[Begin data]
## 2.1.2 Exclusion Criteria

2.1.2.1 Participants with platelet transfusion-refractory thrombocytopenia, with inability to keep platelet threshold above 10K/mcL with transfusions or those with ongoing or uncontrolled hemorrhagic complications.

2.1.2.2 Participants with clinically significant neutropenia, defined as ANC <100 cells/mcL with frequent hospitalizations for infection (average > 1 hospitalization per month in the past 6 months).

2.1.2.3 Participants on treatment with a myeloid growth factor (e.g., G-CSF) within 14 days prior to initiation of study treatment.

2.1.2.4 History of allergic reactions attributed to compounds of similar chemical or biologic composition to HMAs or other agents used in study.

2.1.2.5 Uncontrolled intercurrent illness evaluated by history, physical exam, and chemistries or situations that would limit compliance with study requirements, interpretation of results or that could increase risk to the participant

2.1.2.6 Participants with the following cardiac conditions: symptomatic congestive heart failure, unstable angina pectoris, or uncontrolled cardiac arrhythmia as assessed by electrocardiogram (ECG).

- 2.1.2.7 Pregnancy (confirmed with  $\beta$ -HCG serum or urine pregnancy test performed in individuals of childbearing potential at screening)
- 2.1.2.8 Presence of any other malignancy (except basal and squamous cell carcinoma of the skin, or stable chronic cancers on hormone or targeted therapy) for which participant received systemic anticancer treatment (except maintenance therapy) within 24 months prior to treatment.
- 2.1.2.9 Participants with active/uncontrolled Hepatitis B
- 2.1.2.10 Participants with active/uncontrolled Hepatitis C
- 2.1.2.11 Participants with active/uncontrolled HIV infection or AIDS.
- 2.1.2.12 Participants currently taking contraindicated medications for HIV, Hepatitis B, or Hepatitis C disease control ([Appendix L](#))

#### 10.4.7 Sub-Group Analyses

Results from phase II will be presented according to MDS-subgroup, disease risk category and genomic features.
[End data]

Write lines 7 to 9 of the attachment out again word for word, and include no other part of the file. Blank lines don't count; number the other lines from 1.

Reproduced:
2.1.2.6 Participants with the following cardiac conditions: symptomatic congestive heart failure, unstable angina pectoris, or uncontrolled cardiac arrhythmia as assessed by electrocardiogram (ECG).

- 2.1.2.7 Pregnancy (confirmed with  $\beta$ -HCG serum or urine pregnancy test performed in individuals of childbearing potential at screening)
- 2.1.2.8 Presence of any other malignancy (except basal and squamous cell carcinoma of the skin, or stable chronic cancers on hormone or targeted therapy) for which participant received systemic anticancer treatment (except maintenance therapy) within 24 months prior to treatment.